Alice C. Linsley
Many wonder who was Cain's father? If Adam, the first created man was his father, then Cain would have lived at least 3.8 million years ago for that is the age of the oldest archaic human fossils. Yet the Bible tells us that Cain was a city builder, a ruler, and his descendants were craftsmen, some of whom worked metal. This clearly places Cain in the Neolithic Period. He appears to have been one of the "mighty men of old."
Genesis presents contradictory views about Cain's father. In one view, Cain is Adam's son, born of Eve. Genesis 4:1 says, "Adam knew/lay (yadah) with his wife Eve, and she became pregnant and gave birth to Cain." It should be noted that the Hebrew and the Greek versions do not explicitly name Adam in this verse. Instead they read, "The man knew his wife Eve, and she conceived and bore Cain." Contrast this with Genesis 4:25 which says "Adam knew his wife again, and she gave birth to a son whom she named Seth." Why is Adam not named as Cain's father in Genesis 4:1 while Adam is explicitly named as Seth's father in Genesis 4:25?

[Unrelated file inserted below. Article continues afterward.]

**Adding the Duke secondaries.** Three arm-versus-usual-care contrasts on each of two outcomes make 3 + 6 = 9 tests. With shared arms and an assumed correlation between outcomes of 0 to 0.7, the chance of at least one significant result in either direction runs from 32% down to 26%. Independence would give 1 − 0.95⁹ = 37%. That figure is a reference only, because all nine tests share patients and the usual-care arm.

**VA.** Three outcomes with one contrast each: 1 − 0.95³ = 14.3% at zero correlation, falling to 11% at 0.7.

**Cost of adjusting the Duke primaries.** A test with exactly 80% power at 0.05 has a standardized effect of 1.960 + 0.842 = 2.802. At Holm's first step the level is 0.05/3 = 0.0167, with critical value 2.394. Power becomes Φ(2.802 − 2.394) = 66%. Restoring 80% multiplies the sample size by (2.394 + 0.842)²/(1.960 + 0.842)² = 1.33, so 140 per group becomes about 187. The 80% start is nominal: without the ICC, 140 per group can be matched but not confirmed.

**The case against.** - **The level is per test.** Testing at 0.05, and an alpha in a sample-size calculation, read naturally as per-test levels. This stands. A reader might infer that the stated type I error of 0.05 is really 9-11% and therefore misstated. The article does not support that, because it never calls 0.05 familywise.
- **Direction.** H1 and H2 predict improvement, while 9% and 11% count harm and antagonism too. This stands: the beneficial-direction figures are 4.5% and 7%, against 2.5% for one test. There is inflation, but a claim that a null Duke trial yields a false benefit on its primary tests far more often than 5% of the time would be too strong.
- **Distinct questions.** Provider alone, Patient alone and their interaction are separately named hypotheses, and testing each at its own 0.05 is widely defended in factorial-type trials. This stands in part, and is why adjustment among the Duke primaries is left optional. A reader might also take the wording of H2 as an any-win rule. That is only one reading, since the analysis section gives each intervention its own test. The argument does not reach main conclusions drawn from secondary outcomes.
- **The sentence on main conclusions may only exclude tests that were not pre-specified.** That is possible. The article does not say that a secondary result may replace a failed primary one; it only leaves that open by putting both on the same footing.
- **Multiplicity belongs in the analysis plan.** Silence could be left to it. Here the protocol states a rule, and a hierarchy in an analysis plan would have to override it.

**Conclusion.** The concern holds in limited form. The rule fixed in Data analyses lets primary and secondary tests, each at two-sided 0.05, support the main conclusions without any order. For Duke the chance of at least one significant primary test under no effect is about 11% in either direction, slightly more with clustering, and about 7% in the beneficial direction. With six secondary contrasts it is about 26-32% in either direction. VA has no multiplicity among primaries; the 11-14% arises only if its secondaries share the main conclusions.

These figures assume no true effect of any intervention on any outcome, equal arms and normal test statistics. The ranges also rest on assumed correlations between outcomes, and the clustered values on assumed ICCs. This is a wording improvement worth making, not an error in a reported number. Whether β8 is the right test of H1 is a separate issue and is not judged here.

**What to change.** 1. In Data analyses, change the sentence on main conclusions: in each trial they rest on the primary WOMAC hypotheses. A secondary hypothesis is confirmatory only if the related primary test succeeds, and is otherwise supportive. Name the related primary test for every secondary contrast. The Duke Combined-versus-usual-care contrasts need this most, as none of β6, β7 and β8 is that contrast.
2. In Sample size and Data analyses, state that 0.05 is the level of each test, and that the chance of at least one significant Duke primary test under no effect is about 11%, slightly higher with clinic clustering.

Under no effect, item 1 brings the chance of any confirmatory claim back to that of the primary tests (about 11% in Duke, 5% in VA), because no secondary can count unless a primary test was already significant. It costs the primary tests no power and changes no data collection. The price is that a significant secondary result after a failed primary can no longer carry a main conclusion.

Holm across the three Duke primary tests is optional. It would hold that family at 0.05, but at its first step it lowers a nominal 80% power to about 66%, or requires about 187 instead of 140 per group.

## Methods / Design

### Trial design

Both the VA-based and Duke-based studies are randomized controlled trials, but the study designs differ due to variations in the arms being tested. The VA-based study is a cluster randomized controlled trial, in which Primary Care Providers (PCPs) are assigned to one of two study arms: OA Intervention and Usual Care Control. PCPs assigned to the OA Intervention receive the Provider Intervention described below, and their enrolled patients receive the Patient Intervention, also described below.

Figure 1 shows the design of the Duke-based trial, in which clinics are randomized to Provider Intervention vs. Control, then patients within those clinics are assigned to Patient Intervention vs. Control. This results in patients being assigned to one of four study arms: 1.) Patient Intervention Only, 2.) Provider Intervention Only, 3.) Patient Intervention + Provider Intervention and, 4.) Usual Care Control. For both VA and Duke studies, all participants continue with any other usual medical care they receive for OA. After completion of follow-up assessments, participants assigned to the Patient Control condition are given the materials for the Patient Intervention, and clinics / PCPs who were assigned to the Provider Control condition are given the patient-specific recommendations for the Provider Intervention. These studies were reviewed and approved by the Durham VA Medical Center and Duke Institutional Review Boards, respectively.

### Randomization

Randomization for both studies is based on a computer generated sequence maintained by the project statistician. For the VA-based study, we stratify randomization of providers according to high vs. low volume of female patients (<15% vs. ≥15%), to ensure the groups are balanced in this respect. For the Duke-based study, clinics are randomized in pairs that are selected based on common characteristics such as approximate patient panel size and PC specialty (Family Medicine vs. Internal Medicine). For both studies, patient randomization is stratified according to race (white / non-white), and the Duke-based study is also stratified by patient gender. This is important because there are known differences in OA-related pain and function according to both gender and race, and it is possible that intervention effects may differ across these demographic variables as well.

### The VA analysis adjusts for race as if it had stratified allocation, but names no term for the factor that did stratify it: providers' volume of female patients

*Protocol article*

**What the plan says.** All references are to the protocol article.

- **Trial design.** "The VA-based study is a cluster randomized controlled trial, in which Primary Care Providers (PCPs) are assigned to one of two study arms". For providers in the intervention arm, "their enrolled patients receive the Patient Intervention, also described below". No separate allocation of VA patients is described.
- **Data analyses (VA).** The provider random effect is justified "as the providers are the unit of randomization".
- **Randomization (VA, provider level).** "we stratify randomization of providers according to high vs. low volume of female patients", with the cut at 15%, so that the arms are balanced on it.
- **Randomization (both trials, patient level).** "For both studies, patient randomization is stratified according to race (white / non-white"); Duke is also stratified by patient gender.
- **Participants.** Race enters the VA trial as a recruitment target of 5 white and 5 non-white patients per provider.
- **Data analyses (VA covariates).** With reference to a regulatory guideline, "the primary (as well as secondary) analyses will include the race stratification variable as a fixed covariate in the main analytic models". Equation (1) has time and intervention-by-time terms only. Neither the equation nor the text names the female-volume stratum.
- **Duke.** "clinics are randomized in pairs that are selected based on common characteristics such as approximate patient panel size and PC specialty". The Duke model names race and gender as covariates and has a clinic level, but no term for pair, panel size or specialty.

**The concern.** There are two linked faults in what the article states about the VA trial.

Consider also whether Genesis explicitly states that Eve gave birth to the ruler whose royal line is listed in Genesis 4. When Eve gives birth in Genesis 4:2 she declares kan-itti. E.A. Speiser noted that Qany(ty) or Qanitti shows close affinity to the Akkadian itti, as in itti šarrim, which means "with the king." Akkadian was the language of Nimrod's territory (c. BC 2290-2215). Genesis 10 tells us that Nimrod was a Kushite, so it is not surprising to find that Akkadian shares many words with Nilotic languages. Among the Oromo of Ethiopia and Somalia, itti is attached to names. Examples include Kaartuumitti, Finfinneetti and Dimashqitti. That itti is associated with Nilotic rulers is evident in the name Nefertitti.